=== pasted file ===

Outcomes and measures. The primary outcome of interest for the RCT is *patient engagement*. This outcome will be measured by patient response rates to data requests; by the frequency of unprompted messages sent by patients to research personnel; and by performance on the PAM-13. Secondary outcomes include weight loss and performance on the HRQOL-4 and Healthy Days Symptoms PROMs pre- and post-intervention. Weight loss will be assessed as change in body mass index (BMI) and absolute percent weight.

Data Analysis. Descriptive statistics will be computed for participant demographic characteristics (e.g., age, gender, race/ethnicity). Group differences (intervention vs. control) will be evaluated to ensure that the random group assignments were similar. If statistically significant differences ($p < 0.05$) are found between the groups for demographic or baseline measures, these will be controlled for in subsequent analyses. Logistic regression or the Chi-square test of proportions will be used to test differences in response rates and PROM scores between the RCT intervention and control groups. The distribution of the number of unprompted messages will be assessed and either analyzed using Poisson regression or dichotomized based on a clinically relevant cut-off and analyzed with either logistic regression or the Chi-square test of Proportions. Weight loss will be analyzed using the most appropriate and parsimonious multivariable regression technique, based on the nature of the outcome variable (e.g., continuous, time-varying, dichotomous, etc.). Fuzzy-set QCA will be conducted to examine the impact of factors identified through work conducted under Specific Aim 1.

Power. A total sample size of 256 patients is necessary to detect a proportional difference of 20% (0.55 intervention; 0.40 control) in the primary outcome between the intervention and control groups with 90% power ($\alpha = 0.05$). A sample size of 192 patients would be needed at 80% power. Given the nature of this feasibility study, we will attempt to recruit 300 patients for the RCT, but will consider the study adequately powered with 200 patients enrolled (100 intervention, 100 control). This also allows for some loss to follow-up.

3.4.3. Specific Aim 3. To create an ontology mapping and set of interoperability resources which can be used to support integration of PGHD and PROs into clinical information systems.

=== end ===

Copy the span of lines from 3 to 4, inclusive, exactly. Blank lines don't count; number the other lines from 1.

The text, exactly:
Power. A total sample size of 256 patients is necessary to detect a proportional difference of 20% (0.55 intervention; 0.40 control) in the primary outcome between the intervention and control groups with 90% power ($\alpha = 0.05$). A sample size of 192 patients would be needed at 80% power. Given the nature of this feasibility study, we will attempt to recruit 300 patients for the RCT, but will consider the study adequately powered with 200 patients enrolled (100 intervention, 100 control). This also allows for some loss to follow-up.

3.4.3. Specific Aim 3. To create an ontology mapping and set of interoperability resources which can be used to support integration of PGHD and PROs into clinical information systems.